Pied shieldbug
In winter one is mainly limited to studying insects that reside in buildings such as cluster flies, mosquitos, green lacewings, harlequin ladybirds, daddy long legged spiders and silverfish. As the year progresses and the weather warms insects become much more prolific and it is noticeable that certain insects are attracted to particular plants. Hogweed attracts earwigs, thick-kneed flower beetles, soldier beetles and many spiders including the crab spider while nettles are the favourite of moths, aphids, hoverfly larvae, bush crickets and nettle weevils. It has been shown that some plants benefit from the insect’s presence: the teasel produces a greater mass of seed the more insects that it traps. In autumn, insects cause tree galls, particularly on oak, and the horse chestnut leaf miner causes early leaf degradation in those trees as well as smaller seeds (conkers) with poorer germination potential. At this time of year, shield bugs and crickets become more common.

Dung fly
One tends to think that insects have it all their own way but that is far from the truth. Many are parasitised by the larvae of other insects and many suffer from fungal infections, particularly if they cluster together. Insects also provide the main diet of certain bird and mammal species.

The next meeting is on May 2nd at 7.30 pm at Malvern Evangelical Church. Dr Daniel Allen will talk about otters and we look forward to seeing you there.

Derek, Malvern local group

All photos (c) Bill Indge

Wednesday, 20 March 2013

Why Do We have Nature Reserves?

I thought the Chance Wood volunteers need a bit of a treat this month so I arrived an hour or so early, photographed the area we were going to work on and started to cut back the rhododendron.  I soon produced a pile big enough to start to cut into the small straight pieces that are essential to get a fire going; my aim was to present them with a small fire that they could soon enjoy enlarging to get rid of the rest of the rhododendron we were going to clear. Despite realising I’d forgotten the kindling, I soon had a small blaze going ready to hand over to Carl, our ex-scout and fireman.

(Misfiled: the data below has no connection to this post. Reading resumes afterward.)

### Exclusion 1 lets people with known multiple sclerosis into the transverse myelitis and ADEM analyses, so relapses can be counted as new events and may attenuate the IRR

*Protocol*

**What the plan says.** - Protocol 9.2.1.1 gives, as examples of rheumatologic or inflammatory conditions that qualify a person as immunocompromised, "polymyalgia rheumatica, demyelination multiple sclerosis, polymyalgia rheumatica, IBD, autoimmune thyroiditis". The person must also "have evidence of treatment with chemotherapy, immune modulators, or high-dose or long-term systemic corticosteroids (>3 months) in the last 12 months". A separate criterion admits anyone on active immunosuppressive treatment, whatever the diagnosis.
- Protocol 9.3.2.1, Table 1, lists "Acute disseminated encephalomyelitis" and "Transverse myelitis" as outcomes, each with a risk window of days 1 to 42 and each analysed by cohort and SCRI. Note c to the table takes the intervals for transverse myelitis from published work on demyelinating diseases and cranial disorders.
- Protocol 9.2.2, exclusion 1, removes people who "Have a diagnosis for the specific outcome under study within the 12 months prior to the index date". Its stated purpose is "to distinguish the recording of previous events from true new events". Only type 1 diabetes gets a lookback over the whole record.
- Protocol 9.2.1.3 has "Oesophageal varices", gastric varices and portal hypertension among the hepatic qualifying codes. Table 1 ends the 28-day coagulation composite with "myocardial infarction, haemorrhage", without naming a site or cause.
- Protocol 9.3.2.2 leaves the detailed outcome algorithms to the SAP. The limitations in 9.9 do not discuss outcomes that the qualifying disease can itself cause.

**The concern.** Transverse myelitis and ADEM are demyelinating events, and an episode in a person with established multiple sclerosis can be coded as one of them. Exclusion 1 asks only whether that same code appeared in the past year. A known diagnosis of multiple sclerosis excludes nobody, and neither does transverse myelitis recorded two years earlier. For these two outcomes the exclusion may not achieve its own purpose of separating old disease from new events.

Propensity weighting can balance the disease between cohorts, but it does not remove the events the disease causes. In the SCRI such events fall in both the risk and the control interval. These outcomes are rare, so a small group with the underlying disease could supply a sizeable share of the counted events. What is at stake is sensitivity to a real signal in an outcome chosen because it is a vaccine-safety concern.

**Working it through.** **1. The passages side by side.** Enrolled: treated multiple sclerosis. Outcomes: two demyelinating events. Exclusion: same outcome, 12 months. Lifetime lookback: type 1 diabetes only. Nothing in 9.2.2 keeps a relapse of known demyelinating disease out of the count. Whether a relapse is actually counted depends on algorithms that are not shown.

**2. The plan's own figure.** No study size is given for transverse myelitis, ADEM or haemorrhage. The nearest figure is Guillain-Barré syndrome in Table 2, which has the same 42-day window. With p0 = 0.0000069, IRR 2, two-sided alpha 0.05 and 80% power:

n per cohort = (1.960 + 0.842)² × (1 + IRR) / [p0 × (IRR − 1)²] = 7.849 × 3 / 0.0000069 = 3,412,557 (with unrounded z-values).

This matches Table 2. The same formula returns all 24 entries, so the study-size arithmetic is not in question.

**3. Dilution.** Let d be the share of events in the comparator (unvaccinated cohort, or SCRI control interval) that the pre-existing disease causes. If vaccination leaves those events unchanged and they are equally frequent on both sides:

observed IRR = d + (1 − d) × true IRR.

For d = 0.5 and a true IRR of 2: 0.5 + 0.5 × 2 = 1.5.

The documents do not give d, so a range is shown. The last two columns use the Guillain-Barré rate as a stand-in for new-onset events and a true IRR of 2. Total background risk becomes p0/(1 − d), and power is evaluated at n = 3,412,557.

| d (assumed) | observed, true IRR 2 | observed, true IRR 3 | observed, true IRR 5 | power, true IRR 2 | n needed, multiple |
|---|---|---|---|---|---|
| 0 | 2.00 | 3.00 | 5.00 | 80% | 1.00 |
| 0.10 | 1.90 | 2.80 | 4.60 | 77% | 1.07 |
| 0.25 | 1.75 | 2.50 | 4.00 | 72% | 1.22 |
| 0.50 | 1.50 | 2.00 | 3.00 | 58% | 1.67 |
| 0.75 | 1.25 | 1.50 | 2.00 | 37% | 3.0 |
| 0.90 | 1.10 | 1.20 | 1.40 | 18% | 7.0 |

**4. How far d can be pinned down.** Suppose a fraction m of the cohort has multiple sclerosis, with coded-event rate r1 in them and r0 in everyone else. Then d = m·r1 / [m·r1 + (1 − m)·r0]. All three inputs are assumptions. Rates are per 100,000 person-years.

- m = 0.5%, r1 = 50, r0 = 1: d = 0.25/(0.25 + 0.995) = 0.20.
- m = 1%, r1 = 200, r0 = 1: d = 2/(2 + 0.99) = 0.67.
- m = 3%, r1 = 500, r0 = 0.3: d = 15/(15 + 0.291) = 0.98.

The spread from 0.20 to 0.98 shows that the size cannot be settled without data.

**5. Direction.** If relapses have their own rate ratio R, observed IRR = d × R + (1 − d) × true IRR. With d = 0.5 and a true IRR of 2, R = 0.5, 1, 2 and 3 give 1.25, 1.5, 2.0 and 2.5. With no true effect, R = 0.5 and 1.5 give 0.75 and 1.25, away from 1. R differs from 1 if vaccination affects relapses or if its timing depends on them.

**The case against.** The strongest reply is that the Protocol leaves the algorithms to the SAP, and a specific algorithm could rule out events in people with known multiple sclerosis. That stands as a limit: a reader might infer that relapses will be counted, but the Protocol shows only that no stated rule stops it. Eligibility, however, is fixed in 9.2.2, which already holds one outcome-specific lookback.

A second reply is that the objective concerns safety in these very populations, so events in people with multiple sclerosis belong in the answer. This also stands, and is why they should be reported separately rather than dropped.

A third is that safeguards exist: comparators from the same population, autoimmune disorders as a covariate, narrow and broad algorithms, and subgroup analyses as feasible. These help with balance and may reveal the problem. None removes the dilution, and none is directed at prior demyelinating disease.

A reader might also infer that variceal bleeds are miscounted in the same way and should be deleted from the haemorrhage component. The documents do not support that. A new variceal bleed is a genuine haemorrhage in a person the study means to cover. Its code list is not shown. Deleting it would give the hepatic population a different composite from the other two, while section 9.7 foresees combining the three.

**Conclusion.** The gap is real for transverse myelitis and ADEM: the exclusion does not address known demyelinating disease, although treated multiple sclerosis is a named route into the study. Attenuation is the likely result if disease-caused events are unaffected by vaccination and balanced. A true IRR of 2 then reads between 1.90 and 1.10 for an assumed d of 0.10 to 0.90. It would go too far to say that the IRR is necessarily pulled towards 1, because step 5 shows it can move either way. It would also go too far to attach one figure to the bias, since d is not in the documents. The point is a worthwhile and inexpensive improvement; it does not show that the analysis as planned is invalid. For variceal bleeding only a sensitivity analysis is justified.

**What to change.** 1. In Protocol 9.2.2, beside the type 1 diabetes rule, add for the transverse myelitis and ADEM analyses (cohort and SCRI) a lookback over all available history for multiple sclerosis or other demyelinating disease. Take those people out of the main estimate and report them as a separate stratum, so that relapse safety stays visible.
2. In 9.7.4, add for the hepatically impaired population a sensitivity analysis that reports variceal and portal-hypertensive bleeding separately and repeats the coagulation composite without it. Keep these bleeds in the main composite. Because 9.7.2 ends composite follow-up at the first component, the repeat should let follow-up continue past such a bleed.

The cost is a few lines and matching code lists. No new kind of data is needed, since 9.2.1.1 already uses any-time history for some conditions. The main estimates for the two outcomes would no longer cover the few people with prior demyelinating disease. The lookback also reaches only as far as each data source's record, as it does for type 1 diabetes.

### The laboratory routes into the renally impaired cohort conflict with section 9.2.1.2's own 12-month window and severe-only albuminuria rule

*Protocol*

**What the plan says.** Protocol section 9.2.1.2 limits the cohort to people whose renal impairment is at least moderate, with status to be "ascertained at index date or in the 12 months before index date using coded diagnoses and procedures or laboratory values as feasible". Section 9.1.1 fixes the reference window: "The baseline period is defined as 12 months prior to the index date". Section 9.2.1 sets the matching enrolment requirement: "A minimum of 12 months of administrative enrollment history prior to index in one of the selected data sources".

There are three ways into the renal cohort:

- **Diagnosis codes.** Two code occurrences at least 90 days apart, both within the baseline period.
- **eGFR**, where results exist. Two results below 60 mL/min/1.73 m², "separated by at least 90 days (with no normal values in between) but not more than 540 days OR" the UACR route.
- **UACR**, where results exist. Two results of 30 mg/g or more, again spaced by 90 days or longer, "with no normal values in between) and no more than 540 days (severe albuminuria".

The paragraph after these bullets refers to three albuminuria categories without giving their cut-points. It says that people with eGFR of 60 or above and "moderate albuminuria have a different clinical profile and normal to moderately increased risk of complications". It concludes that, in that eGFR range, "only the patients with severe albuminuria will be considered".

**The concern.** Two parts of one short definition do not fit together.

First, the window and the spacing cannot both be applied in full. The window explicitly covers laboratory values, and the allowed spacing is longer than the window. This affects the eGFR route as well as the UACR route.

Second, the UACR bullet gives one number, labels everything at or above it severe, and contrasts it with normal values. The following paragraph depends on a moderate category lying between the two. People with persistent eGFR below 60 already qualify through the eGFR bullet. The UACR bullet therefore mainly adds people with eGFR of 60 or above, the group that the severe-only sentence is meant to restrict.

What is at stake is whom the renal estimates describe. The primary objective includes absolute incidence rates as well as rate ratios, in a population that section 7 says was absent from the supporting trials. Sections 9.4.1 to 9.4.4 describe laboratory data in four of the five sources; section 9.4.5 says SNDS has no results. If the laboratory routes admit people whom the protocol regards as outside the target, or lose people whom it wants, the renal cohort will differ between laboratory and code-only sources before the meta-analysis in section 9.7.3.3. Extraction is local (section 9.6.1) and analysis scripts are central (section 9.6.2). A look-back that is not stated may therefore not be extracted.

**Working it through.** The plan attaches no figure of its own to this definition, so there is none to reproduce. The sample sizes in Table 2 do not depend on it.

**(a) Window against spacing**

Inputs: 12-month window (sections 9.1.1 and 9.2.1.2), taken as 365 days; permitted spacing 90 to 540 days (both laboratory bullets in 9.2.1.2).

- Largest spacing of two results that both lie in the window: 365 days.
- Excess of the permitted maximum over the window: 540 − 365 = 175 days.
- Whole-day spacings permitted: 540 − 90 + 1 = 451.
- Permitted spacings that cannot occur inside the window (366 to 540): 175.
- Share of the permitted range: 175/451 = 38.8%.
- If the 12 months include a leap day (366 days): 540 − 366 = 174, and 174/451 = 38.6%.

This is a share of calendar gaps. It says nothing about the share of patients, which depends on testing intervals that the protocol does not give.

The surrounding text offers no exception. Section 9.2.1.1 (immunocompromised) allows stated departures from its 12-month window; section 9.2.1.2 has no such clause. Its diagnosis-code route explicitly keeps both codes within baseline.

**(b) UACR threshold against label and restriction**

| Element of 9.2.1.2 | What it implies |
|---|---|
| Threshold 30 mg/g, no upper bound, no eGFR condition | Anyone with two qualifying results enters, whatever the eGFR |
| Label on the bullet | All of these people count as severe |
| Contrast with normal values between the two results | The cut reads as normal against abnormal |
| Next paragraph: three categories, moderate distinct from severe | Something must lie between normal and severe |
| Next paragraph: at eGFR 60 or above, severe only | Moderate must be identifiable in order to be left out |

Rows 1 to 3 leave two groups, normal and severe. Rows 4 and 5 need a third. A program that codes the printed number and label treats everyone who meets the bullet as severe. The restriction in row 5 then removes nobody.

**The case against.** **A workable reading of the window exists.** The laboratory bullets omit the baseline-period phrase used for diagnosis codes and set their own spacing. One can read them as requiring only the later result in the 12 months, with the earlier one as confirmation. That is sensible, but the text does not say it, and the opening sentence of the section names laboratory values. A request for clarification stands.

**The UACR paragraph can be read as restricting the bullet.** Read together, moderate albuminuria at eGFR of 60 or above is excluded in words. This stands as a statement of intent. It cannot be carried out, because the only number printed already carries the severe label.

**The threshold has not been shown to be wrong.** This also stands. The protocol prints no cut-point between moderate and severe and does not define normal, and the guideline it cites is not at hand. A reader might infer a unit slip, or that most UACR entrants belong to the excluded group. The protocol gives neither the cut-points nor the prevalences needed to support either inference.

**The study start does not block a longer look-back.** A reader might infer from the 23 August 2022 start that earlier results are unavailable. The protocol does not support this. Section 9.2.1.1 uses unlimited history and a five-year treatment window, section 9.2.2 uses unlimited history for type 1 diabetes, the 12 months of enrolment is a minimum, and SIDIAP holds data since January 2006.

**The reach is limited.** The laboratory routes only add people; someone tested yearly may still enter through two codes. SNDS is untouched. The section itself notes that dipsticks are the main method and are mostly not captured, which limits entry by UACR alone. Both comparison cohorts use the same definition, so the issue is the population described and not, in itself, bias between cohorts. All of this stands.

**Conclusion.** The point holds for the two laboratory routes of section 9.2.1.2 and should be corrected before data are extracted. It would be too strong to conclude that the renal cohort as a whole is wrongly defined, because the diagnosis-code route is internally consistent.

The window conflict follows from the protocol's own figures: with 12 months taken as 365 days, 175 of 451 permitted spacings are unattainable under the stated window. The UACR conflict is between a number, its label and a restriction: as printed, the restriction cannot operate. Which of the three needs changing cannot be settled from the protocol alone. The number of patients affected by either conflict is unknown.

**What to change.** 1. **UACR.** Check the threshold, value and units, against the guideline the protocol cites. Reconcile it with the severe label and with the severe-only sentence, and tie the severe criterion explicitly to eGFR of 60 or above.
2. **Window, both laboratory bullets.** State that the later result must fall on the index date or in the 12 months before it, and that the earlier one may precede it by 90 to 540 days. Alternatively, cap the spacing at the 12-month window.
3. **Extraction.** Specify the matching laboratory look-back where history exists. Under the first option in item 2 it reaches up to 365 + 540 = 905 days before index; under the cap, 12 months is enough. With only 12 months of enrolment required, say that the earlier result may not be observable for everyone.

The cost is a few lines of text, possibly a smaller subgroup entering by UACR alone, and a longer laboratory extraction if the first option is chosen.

After a couple of hours clearing, burning and cake-eating we settled down to watch the fire burn down.  We got to talking about the reserve and how long some of us had been using it.  One volunteer mentioned how, many years ago, they had often come to sit in the reserve and clear their head of problems and worries, they explained that they always felt there was a quiet spot to sit unnoticed and that they somehow felt safer in the reserve than elsewhere.  I was reminded of how surprised I was when an apparently very self-assured acquaintance confided in me that he always came to the wood to sit surrounded by ‘nature’ while he sorted out his problems.  I know of at least two other people who have told me that the wood helped them through difficult times and a couple who wanted their ashes scattered in the wood because it was so special to them.

The Wildlife Trust takes on the ownership of pieces of land and calls them nature reserves for a variety of reasons: most often to try to provide a haven for a particularly threatened species or assemblage of different species, ultimately with the hope that they may eventually return to the wider countryside. There are no rare or threatened species in Chance Wood; it does, however, provide a haven where people can regenerate and draw a little strength from the natural world, hopefully to go out and champion the natural world in their everyday lives.

...oh, and we cleared all that rhododendron too!

Roger, Chance Wood

Monday, 11 March 2013

On the Wild Side

It is easy to get excited about tigers, gorillas and polar bears but has it occurred to you that the wildlife in our cities can be just as enthralling? 

Iain Green has been a wildlife photographer for 15 years and has discovered surprises in the most unexpected places. Most of his talk was about the wildlife to be found in London. A few escaped rose-ringed parakeets in the 1960s have bred happily and there are now estimated to be 10,000 of them in the city. Over Rainham Marsh you can see owls, lapwings, kingfishers, large flocks of black-tailed godwits and even occasionally hoopoes. In Deptford Creek there are grey wagtails, black redstart and thousands of flounder fry in the water. Everyone knows that foxes flourish all over London but did you realise that south London is one of the best places in Europe to find stag beetles? Peregrine falcons nest in tall buildings, including one pair on Charing Cross Hospital. Dolphins, porpoise and seals are often seen in the Thames.

Most amusing of all were Iain’s fabulous photographs of the wildlife to be found in the garden of 10 Downing Streetducks have nested on the back lawn, two kestrels have made their home on a drainpipe and the fledglings oversee the politics of the nation, a fox regularly passes by the night policeman and takes no notice of him.

The next meeting is on April 4th at 7.30 pm at Malvern Evangelical Church. Bill Indge will talk about Alfrick, A Village and its Insects. 

Alison, Malvern Local Group